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Snippet of “Introduction in a Poem”, from my Masters Programme Dissertation titled:

All the Things I Wish I Knew: A Guide to Body and Being

Through Memories of Girlhood, Family and Institution

written as spoken word

If you had to pick one object to encompass your body, what would it be?

Maybe it reminds you of home, the sun or the sea.

Maybe it makes you feel things you only see in dreams –

the kind you have at night; the kind nobody else can see.

Does this object reflect the way you see your body?

Maybe it’s a mirror into your memories,

and maybe, in it, you see tapestries

of little big things like childhood, freedom and family.

What is the thing you now hold in your hand?

Maybe it’s not a thing at all! It’s a friend –

one you knew all your life and suddenly you didn’t,

not because you chose to forget it, but because of the distance

you had to walk and tread and climb,

across mountains of youth and test and time,

to get to where you are, where you now sit or stand,

but maybe this is not where you want to be in the end.

And on your journey, do you stop to listen

to the things your body is saying it misses and disses?

As you look forward to all that awaits and glistens,

do you look back at the ditches and bridges –

the ones on the path you had to cross?

or in the spaces you were in, the ones you were part of (or not)?

And the ones on your body, the marks that are left –

the ones that remind you of what could come next?

How much of all this comes up if you were asked who you were,

or are, or have been, or will be now and forever?

How much of who you are is what you see

on your body, in your mind and in your memories?

If you are a mother with a child, are you a mother first?

But you also have a mother, would that make you a daughter first?

If you are a student, would that make you a learner?

But you also teach others, are you then learner and learned?

If you are asked to introduce yourself, what would you say?

Does your body ever get in the way

of you talking about who you are and have been?

Does your body make you feel seen or unseen?

When are we something or multiple things?

Does that depend on where we are, come from or have been?

Or who we are related to, or lie next to,

what we are called, or answer to?

If I told you who I was, would you believe me?

Or would you think I was someone else,

someone you wanted me to be?

Maybe I’m not who I say I am

and you will never really know if i was miss, mister or madame.

Do our bodies inhabit spaces, or do spaces construct us instead?

Does what we are bred for affect where we get to lay our heads?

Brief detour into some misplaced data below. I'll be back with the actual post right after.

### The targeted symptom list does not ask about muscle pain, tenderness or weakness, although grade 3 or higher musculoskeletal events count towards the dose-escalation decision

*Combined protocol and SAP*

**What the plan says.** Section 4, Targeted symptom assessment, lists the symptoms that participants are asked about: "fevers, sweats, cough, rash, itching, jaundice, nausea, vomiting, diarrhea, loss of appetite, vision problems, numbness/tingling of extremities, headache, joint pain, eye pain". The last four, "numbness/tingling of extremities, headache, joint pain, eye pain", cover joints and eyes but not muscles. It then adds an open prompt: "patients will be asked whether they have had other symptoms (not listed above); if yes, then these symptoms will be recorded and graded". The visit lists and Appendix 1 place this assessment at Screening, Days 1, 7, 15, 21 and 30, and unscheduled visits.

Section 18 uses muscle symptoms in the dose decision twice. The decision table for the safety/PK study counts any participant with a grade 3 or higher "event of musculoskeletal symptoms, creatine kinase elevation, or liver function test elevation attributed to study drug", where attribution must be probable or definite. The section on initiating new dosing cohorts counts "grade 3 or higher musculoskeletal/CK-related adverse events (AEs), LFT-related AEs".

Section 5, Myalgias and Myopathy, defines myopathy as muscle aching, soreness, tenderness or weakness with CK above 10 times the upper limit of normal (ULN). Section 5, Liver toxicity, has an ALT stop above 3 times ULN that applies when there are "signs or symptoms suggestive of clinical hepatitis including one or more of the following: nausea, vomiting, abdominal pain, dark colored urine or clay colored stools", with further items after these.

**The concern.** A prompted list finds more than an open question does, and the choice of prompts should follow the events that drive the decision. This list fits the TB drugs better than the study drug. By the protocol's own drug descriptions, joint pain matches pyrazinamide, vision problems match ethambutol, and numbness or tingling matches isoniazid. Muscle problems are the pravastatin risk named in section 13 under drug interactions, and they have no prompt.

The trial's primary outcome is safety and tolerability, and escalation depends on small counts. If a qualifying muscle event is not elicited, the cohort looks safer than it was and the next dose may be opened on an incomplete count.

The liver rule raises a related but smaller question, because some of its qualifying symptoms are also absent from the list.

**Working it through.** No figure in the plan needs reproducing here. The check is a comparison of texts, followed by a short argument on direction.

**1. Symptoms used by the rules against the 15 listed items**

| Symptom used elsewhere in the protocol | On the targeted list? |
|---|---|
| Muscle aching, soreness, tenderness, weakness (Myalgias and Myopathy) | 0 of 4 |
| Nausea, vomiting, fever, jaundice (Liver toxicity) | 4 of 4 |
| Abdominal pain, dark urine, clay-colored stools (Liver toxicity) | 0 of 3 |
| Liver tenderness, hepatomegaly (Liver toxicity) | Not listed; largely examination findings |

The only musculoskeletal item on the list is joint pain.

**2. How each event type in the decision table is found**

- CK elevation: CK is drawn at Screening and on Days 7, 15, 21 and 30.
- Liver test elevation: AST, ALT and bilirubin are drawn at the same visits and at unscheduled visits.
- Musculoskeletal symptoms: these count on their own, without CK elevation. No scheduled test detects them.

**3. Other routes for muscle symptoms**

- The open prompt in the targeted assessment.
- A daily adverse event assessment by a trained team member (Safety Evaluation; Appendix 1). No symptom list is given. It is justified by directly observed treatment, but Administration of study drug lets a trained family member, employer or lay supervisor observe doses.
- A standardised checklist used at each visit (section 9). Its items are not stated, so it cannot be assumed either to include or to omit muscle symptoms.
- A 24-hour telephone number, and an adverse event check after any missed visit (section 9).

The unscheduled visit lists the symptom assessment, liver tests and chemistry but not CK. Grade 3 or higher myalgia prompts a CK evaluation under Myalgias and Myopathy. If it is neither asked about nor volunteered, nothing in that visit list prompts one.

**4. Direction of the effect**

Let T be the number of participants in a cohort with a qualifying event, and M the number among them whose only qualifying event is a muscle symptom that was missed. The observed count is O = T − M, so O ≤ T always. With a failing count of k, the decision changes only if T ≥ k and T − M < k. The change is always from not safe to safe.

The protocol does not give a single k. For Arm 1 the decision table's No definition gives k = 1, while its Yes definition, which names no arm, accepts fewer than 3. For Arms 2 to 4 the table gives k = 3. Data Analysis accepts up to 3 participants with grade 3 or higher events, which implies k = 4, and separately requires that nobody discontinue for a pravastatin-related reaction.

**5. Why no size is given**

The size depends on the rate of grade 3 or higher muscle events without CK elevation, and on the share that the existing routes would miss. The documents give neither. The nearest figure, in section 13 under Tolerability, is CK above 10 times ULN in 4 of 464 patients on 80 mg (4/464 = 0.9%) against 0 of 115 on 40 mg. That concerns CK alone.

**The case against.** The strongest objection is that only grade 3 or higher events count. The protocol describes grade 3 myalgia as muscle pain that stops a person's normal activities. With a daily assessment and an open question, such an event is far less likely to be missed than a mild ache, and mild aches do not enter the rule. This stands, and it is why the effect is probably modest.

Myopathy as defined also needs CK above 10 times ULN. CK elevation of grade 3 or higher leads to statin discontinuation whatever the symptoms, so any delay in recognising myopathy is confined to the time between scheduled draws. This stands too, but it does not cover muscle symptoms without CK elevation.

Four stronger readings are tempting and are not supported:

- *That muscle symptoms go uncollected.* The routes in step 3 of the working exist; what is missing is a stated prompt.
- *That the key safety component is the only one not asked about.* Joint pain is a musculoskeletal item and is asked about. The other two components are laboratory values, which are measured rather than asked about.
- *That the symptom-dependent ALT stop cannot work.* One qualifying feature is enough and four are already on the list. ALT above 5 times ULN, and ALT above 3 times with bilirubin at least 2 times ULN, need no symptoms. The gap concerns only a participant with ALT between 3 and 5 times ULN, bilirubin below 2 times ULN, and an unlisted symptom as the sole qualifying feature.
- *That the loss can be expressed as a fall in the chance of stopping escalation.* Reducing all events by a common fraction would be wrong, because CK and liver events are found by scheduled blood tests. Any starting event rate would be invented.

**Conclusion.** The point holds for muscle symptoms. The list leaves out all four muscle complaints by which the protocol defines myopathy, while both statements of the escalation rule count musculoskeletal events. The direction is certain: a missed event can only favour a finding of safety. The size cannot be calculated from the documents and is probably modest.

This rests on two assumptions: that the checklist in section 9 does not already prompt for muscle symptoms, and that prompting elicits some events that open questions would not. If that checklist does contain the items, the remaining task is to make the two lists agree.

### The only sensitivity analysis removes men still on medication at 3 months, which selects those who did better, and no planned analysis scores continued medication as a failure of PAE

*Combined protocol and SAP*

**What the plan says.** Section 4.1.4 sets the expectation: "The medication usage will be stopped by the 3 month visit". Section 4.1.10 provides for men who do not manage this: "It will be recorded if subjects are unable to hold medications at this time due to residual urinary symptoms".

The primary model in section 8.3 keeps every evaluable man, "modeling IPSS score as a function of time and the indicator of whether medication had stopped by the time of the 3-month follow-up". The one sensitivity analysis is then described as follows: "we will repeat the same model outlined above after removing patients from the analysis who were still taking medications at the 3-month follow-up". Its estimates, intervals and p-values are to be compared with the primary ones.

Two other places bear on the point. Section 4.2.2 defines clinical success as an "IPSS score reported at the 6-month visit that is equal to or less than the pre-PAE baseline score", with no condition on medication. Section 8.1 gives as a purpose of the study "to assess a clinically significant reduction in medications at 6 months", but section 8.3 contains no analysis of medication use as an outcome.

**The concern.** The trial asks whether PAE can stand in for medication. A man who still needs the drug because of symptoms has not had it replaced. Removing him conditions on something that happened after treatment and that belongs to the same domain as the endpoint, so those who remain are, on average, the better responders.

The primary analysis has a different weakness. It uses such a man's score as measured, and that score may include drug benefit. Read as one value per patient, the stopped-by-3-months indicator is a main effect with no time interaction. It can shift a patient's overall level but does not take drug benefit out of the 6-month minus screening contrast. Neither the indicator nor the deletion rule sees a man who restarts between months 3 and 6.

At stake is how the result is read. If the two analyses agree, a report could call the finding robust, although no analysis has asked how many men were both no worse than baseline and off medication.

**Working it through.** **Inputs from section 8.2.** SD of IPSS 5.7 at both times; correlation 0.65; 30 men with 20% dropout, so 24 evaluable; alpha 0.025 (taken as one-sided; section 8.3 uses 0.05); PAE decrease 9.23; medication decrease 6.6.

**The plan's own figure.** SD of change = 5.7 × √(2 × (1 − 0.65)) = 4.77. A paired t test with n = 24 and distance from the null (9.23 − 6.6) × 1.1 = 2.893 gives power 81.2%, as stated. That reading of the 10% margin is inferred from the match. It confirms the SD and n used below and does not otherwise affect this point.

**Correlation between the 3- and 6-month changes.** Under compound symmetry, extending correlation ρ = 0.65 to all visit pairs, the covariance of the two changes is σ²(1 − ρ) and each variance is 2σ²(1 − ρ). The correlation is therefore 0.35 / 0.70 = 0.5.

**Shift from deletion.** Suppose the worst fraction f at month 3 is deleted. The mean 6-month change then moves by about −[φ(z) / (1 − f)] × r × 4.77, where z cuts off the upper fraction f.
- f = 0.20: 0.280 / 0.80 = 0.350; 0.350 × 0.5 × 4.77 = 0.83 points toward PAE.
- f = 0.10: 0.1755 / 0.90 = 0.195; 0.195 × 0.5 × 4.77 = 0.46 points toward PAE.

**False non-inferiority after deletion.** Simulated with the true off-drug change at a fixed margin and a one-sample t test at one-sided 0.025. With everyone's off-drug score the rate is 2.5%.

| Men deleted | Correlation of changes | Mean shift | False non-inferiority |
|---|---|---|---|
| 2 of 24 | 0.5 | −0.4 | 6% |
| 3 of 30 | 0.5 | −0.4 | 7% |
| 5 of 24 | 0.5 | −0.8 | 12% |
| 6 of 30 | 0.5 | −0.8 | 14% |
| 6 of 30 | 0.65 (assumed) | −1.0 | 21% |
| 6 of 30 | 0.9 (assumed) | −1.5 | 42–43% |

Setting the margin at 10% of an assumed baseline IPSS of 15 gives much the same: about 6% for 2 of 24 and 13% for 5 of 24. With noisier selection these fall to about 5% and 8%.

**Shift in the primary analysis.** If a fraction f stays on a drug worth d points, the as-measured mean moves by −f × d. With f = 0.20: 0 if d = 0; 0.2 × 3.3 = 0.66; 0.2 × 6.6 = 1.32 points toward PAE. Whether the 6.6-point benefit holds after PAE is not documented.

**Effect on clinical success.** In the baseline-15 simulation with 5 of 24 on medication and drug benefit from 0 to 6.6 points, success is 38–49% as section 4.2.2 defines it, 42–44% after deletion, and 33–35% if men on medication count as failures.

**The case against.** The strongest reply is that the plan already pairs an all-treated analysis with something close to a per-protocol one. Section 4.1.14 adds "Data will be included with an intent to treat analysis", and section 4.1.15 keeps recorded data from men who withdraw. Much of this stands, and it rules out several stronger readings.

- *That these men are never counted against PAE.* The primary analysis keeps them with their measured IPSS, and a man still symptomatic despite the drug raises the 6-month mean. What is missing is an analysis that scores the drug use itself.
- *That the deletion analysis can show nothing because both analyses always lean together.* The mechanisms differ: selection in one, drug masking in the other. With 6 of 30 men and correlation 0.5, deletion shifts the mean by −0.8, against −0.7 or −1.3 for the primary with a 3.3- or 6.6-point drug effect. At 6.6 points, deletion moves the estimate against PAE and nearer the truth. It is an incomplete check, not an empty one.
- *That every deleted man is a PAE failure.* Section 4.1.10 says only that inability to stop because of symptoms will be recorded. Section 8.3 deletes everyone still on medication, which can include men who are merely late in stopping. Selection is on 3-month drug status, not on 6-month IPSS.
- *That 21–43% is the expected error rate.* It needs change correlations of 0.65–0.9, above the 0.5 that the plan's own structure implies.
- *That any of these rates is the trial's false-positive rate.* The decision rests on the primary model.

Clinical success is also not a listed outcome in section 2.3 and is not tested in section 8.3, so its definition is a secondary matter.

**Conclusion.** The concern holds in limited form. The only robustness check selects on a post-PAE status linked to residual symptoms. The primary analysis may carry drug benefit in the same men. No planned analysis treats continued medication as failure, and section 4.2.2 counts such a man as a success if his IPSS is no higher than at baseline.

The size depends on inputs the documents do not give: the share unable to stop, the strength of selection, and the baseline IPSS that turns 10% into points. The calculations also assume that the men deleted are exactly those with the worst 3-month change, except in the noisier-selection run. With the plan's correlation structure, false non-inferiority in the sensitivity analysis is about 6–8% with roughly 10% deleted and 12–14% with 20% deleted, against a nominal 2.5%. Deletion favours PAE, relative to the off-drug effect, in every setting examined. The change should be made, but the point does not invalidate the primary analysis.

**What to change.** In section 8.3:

Maybe we’re more than our bodies, or maybe that’s all we are,

but if i told you there was a way to find out, would you come from afar

and walk with me, and see where we go?

We might need to stop at a scar and a retrospective show.

It might be painful, but I promise you this,

we’ll at least learn how to see the parts of us they treat remiss.



mirror mirror on the wall

you are all the same

who is the fairest of them all?

a game of name and shame

ebb and flow // ebb and flow

i stand in a sea of bodies

as above, so below?

i choose not to live in pain –

mirror mirror on the wall

i ask myself again

who is the favoured of them all

and they, too, shall reign

i ask myself, mirror dear,

i ask myself again

what is seen cannot be unseen

nor said; erased –

and when they ask, mirror dear,

i shall say again

if you see light and a clear blue sky

does not mean it’s all the same

What doesn’t kill you makes you stronger, but how much stronger do I have to be? 

What doesn’t kill you makes you stronger, 

but how much stronger do I have to be? 

Can someone tell me the truth

about this mystical reality 

claim that calls for help will be answered,

that we should place trust in humanity?

Yet the stories we hear over time and space

are those of dissent, violence and cruelty. 

What doesn’t kill you makes you stronger, 

but how much stronger do I have to be? 

To say the light of life must be found from within

but not in its entirety

is to say power exists where we cannot see,

like prisoners of our own being,

in the worldly realm of reality,

liberation is a dream of solidarity so freeing.

but this strength is not to be lusted for,

sought after like rain in a drought.

It does not come with riches,

or black and white paper bridges

between people torn apart by

open wounds of the painful past.

It is present in the vulnerability

we try so hard to outcast.

What doesn’t kill you makes you stronger, 

and I don’t know how much stronger we need to be,

but if ever you struggle with waking up in the morning,

trust that the power is in you and me.

Flash Non-Fiction Writing Teach-Out Exercise: Reflecting on #GoldStrike | Dec 2021